A year after Brigid Hughes succeeded the late George Plimpton as editor of the Paris Review (www.parisreview.org), the magazine’s board of directors announced they would not renew her contract. Many readers who had been following the high-profile shakeup were disappointed, but they were confident that they hadn’t seen the last of Hughes’s editorial efforts. They were right. The first issue of her new quarterly literary magazine, A Public Space (www.apublicspace.org), is forthcoming this month, and will include an essay by Pulitzer Prize–winning author Marilynne Robinson and an interview with Haruki Murakami and Motoyuki Shibata, who discuss the distinctions between Japanese and American fiction, in the first installment of the magazine’s International Focus series. From her new office, located in a restored 160-year-old horse stable in downtown Brooklyn, Hughes has put together an impressive list of contributing editors that includes Richard Powers as well as Elizabeth Gaffney, the former advisory editor of the Paris Review, which is now being run by Philip Gourevitch. Hughes says she is launching the magazine, which will publish poetry, fiction, interviews, and artwork, to “encourage writers to get away from their desks and investigate what intrigues them, explore, snoop around. There are no boundaries, and we will support writers wherever they take us.”
Reading a literary magazine is a lot like attending a party. When you arrive, you’re usually greeted by the host (in an editor’s note); you encounter a throng of people (contributors), some of whom are friends, while others are complete strangers; there’s always at least one person (typically a poet) who loses all decorum and makes a spectacle of himself; and you usually leave having learned something new. In some cases there is seemingly no point to the party—other than to party, which, come to think of it, is as good a reason as any—but sometimes the revelers have been assembled for a more specific reason. The eighth issue of lyric (www.lyricreview.org), the biannual literary magazine founded by Mira Rosenthal in 2001, is definitely a party with a purpose. To find poems by the twenty-four contributors included in the special “New Polish Poetry” issue of lyric, Rosenthal spent two years researching contemporary Polish poetry as a Fulbright fellow in Krakow. The result is a collection of work that may expand readers’ understanding of the country’s poetry beyond what they’ve read by Nobel laureates Wislawa Szymborska and Czeslaw Milosz. Also included in the issue is an essay by poet and critic Kacper Bartczak, who describes the effects that political changes in the 1980s had on Polish writers, and an interview with critic Marian Stala.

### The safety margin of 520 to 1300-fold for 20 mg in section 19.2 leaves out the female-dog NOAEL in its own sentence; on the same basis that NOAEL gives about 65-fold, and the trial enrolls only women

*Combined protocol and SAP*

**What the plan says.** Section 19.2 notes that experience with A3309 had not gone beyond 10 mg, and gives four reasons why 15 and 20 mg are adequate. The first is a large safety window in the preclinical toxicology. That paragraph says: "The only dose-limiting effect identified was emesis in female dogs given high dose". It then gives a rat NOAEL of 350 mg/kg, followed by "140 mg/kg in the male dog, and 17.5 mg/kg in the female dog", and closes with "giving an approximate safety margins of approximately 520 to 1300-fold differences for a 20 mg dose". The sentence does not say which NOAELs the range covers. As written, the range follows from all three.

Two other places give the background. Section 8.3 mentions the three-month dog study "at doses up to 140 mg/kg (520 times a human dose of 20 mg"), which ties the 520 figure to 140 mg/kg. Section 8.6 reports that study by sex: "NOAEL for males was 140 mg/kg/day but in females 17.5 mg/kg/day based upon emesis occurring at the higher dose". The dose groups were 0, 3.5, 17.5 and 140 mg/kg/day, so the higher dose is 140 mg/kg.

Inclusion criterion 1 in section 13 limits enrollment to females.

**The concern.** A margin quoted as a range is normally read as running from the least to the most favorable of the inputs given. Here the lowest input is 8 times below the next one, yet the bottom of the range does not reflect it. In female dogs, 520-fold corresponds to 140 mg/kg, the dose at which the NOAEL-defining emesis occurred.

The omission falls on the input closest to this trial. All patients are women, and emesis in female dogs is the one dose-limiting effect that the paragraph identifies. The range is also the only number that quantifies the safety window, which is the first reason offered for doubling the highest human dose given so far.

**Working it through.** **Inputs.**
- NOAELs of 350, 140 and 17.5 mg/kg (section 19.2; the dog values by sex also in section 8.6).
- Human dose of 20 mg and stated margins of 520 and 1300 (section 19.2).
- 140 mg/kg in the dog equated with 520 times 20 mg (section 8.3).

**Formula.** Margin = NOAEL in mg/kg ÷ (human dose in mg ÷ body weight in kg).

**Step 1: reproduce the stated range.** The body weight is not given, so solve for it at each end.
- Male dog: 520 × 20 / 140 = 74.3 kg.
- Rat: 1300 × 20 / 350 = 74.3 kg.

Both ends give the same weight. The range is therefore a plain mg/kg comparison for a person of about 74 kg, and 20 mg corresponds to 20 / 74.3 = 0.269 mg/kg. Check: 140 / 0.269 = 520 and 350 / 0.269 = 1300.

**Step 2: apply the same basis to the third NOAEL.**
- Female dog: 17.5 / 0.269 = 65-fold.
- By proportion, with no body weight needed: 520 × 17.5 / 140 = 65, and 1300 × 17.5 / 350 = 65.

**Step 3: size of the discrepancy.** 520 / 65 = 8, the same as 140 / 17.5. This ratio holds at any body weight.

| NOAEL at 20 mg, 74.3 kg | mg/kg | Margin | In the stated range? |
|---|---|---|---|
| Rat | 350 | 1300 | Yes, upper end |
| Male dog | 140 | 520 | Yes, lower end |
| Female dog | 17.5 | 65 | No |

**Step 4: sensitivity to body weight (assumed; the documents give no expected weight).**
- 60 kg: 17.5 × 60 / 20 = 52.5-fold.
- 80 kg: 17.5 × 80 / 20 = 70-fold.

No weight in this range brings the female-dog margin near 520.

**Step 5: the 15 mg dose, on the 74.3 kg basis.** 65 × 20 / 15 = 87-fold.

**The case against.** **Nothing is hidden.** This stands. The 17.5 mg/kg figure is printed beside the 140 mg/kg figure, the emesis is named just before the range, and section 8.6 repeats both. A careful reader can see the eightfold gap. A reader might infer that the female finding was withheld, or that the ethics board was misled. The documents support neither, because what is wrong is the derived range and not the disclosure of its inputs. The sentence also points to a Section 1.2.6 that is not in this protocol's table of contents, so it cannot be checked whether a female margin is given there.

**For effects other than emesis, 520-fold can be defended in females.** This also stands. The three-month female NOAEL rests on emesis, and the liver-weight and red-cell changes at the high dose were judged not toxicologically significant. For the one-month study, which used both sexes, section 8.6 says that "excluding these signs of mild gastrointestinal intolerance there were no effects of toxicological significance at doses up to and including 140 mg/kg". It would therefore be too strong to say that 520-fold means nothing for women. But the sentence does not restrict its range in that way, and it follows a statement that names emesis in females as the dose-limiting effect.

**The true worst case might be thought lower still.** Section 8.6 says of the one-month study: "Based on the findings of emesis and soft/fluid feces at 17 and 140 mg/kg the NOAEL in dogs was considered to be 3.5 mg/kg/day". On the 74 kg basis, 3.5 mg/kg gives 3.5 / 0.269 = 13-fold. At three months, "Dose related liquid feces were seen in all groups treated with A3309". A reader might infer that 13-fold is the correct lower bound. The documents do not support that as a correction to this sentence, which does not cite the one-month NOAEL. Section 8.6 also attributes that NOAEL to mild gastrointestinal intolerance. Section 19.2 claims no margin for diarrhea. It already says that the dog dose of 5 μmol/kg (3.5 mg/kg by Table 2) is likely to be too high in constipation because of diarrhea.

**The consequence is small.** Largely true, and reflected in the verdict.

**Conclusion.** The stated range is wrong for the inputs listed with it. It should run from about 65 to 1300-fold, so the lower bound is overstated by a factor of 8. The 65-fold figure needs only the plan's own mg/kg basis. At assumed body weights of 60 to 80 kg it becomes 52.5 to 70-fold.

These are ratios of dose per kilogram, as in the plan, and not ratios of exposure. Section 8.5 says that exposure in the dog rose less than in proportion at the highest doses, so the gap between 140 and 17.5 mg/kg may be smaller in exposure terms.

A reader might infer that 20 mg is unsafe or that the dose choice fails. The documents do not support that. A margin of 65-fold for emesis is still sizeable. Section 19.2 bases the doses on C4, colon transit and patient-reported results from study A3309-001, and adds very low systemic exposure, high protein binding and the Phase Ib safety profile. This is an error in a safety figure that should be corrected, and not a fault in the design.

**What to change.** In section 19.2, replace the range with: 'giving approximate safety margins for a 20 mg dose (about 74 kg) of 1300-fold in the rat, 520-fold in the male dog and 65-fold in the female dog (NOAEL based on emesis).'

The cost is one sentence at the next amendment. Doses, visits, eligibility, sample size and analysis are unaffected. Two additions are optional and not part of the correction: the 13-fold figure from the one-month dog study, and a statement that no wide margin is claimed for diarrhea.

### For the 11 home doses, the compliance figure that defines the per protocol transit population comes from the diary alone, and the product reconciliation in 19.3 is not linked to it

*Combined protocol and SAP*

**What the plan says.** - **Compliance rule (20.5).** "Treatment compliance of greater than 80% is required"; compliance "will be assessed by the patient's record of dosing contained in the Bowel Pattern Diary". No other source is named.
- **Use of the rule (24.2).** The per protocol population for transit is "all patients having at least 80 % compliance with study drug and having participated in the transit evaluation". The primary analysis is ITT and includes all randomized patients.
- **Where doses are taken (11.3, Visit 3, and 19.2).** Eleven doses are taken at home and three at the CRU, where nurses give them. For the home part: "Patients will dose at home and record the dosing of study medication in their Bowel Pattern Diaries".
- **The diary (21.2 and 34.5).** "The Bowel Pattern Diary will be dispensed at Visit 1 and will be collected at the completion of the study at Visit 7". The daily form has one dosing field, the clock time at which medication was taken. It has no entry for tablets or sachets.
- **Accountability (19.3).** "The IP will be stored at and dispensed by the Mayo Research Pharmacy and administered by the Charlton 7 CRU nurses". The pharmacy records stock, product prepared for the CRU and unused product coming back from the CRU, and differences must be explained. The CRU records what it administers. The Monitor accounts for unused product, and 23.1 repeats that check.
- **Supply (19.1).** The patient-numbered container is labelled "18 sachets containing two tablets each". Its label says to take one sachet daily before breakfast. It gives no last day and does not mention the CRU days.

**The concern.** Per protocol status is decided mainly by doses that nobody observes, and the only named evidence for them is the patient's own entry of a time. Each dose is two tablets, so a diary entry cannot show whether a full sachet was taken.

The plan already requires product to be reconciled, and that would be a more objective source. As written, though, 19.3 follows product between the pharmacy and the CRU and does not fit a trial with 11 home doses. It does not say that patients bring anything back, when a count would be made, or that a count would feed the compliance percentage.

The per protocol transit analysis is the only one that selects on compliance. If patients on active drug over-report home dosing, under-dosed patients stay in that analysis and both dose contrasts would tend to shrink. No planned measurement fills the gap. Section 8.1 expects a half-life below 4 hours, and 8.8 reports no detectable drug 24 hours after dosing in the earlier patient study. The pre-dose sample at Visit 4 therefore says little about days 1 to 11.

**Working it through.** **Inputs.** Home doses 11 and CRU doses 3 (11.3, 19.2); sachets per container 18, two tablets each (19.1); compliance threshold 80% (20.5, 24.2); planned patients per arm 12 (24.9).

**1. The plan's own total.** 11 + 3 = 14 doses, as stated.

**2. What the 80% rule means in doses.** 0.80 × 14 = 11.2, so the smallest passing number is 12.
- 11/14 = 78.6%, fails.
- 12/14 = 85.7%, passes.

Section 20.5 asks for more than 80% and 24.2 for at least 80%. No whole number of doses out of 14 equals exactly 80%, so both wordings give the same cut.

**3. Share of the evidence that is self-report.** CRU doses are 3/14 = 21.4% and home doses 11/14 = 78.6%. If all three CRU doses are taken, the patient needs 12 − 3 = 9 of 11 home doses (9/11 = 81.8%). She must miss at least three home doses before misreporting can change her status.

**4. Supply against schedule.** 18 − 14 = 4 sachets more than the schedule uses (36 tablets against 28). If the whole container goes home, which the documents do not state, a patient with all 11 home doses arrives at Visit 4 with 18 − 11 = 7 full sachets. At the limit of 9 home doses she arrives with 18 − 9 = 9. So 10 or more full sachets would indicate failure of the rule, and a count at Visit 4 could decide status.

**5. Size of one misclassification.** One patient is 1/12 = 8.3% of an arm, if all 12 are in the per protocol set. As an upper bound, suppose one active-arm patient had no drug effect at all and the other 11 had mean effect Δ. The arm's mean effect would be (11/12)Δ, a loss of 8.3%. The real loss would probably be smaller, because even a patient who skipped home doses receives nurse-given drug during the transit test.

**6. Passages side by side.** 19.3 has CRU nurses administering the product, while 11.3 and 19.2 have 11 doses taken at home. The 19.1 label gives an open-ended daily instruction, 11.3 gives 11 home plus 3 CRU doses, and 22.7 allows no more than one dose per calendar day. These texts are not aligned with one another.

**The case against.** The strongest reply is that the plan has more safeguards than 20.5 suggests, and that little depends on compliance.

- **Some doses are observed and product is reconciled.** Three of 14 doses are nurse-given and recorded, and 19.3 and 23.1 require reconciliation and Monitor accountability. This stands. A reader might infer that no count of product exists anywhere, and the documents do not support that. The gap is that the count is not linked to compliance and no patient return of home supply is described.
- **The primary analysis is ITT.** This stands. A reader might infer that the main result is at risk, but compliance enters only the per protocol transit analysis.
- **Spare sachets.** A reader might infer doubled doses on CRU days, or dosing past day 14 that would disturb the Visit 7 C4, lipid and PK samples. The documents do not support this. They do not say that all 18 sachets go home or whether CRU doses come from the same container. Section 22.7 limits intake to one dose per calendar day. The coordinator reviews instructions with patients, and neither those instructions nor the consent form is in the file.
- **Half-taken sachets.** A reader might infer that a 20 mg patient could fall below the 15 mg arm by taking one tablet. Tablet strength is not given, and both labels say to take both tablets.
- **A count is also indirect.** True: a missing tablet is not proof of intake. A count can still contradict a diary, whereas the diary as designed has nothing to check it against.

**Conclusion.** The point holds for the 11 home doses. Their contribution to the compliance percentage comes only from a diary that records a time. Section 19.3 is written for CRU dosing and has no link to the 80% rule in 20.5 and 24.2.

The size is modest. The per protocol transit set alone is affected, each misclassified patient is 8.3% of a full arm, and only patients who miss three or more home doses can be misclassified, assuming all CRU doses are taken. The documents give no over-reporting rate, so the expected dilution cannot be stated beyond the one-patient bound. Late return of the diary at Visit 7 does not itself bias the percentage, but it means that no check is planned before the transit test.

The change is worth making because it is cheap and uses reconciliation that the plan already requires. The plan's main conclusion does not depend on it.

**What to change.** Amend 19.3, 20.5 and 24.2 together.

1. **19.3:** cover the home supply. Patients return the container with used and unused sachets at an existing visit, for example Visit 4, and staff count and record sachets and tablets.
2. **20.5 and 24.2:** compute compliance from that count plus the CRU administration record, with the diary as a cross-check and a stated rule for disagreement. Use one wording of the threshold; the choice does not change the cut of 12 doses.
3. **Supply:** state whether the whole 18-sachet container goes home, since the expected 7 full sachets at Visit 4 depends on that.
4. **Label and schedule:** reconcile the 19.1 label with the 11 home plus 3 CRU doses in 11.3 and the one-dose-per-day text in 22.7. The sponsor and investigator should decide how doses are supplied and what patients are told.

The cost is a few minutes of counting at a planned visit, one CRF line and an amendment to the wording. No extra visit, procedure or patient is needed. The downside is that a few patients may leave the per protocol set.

In “The Fish in the Shallows,” a poem published in the debut issue of the Saranac Review (research.plattsburgh.edu/saranacreview), Ross Leckie likens a river to that most poetic of topics: “Love can be like this, the moment // of poise in the river’s flourish, the weeds / bending to the water’s insistent shove. // The way you can peer into the murk, / the way it settles over the rocks.…” He’s not the first poet to go looking for metaphors at the riverbank, nor is the Saranac Review the first literary magazine to be named after a river. (The Saranac River flows in a northeasterly direction from the Adirondack Mountains to Lake Champlain in Plattsburgh, New York, where the Saranac Review is published.) There’s the Spoon River Poetry Review (www.litline.org/spoon) at Illinois State University in Normal; Bob McCranie’s online journal Red River Review (www.redriverreview.com); the Canary (www.thecanary.org), formerly known as the Canary River Review, in Eugene, Oregon; and, taking it to an otherworldly extreme, the St. Louis–based River Styx (www.riverstyx.org), to name just a few. In her editor’s note to the first issue of the Saranac Review, which includes poems by Donald Revell, Jim Daniels, and Neil Shepard, and an excerpt from Jay Parini’s novel Deadline Fiddle, forthcoming from HarperCollins in 2007, Linda Young explains that, like the river it is named after, the annual journal “connects regions and cultures.” Indeed, one of the magazine’s objectives is to publish the work of writers living in Canada, which is conveniently located just thirty miles north of its offices in Plattsburgh.
Kevin Larimer is the senior editor of Poets & Writers Magazine.